There was a lot to like about Skin Games. The sense of place in gritty New York was well drawn, the characters were generally strong (O’Donnell himself was a good protagonist) and the dialogue interesting. The story moved along at a decent pace as we watched O’Donnell back himself further and further into a corner because of his strong will and deep-seated need to never break a promise, despite the heap of trouble it ultimately gets him into.

First and foremost O’Donnell is loyal, initially to the mob (the police put him under pressure, but he won’t give) and then to Nicole (who applies her own demands on O’Donnell with her behaviour). Skin Games is also about friendships but most surprising was the gradual realization that underlying the mob life and violence this is ultimately a love story.

This was a good book, well written and enjoyable.

Rating? Four Stars
Would add this to my bookshelf? Yes

Friday, 15 March 2013


Mike Rocks is, literally, in Hell. He’s given a choice by Lucifer himself – stay in the nether region for the rest of eternity or return to earth and set up a Satanic religion in Belfast. Mike takes the latter path, in part because he has his own unfinished business, getting revenge on the people that sent him to Hell in the first place. Before long, Mike’s mission is well underway, but then Cathy Maguire, wannabe contract killer, crosses his path and things start to get complicated.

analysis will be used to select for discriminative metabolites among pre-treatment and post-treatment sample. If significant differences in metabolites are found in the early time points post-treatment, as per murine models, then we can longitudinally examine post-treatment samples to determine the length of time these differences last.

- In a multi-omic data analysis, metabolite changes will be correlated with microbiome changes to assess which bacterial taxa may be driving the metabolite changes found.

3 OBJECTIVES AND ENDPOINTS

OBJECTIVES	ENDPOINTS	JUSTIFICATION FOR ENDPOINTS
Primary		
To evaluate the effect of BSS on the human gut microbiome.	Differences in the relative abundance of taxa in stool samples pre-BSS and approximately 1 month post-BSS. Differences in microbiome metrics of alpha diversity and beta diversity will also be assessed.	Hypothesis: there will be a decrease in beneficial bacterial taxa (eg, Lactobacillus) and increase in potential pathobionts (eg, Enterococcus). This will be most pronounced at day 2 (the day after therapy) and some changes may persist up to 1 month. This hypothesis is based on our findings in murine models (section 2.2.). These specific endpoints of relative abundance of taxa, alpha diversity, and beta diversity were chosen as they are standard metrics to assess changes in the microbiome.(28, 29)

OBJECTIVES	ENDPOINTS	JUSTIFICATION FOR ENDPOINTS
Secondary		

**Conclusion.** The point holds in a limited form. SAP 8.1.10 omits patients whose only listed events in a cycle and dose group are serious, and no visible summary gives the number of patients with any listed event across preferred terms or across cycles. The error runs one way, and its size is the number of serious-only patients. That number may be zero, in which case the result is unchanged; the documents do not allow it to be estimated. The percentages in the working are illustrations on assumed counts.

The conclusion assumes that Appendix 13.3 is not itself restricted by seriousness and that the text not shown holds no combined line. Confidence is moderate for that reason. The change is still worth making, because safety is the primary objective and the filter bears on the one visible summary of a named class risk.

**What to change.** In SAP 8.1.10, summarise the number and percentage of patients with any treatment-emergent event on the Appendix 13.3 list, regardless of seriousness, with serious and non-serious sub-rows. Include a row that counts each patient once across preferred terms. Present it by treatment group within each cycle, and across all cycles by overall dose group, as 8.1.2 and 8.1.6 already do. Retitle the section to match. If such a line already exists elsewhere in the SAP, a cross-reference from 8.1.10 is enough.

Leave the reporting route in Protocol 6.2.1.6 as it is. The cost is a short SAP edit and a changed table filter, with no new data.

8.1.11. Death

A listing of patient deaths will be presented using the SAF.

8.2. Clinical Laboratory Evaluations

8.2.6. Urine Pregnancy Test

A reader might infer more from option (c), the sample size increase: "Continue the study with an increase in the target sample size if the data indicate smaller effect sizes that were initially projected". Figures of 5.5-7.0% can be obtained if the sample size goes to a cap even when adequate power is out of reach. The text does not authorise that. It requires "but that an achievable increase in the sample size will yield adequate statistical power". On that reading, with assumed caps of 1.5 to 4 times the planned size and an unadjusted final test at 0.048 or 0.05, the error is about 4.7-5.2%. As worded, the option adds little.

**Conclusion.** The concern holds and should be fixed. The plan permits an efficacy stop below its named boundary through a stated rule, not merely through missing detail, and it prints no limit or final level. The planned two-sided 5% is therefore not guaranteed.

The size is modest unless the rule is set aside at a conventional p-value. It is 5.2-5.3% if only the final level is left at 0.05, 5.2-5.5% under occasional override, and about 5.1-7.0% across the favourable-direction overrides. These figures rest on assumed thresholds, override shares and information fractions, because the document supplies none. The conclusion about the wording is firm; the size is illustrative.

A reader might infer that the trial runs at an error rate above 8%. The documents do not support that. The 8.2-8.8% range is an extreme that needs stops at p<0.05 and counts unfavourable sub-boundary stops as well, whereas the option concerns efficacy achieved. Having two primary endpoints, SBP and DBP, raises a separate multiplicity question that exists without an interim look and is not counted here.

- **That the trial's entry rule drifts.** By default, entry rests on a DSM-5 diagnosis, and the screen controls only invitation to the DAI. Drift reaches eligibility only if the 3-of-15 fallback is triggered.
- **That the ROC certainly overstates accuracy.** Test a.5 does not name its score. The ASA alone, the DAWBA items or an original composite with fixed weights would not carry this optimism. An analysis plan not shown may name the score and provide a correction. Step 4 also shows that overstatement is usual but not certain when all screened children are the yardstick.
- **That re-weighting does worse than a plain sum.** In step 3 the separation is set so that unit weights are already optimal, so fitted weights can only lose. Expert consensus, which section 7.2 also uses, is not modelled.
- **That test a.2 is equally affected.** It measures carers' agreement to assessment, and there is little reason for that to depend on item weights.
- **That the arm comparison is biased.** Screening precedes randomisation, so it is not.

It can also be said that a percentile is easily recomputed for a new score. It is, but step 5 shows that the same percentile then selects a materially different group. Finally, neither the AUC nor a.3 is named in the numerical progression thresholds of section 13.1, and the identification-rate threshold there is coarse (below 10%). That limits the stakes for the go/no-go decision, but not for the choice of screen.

This is a unique story, I don’t think I’ve read anything like it previously. At first I was asking myself, what’s this all about? The opening scenes of Fireproof are of Mike in Hell being tortured by a strange creature before receiving his mission and getting on with his own. Then Cathy appears, she seems quite a normal girl besides her desire to murder people, starting with her boss.

However, once I was in a few chapters I found it to be a good read, very well written, entertaining (if you can put aside the ‘religious’ elements) and in places funny. There is a good sense of place and the dialogue is sharp. The characters can be distinctly peculiar, for example, there is Cadbury, a tramp who appears and squats in Mike’s flat whilst he’s on a brief respite in Hell. He has a number of very unusual qualities including the ability to read minds. Sounds odd? Yes, but it does fit well in the story.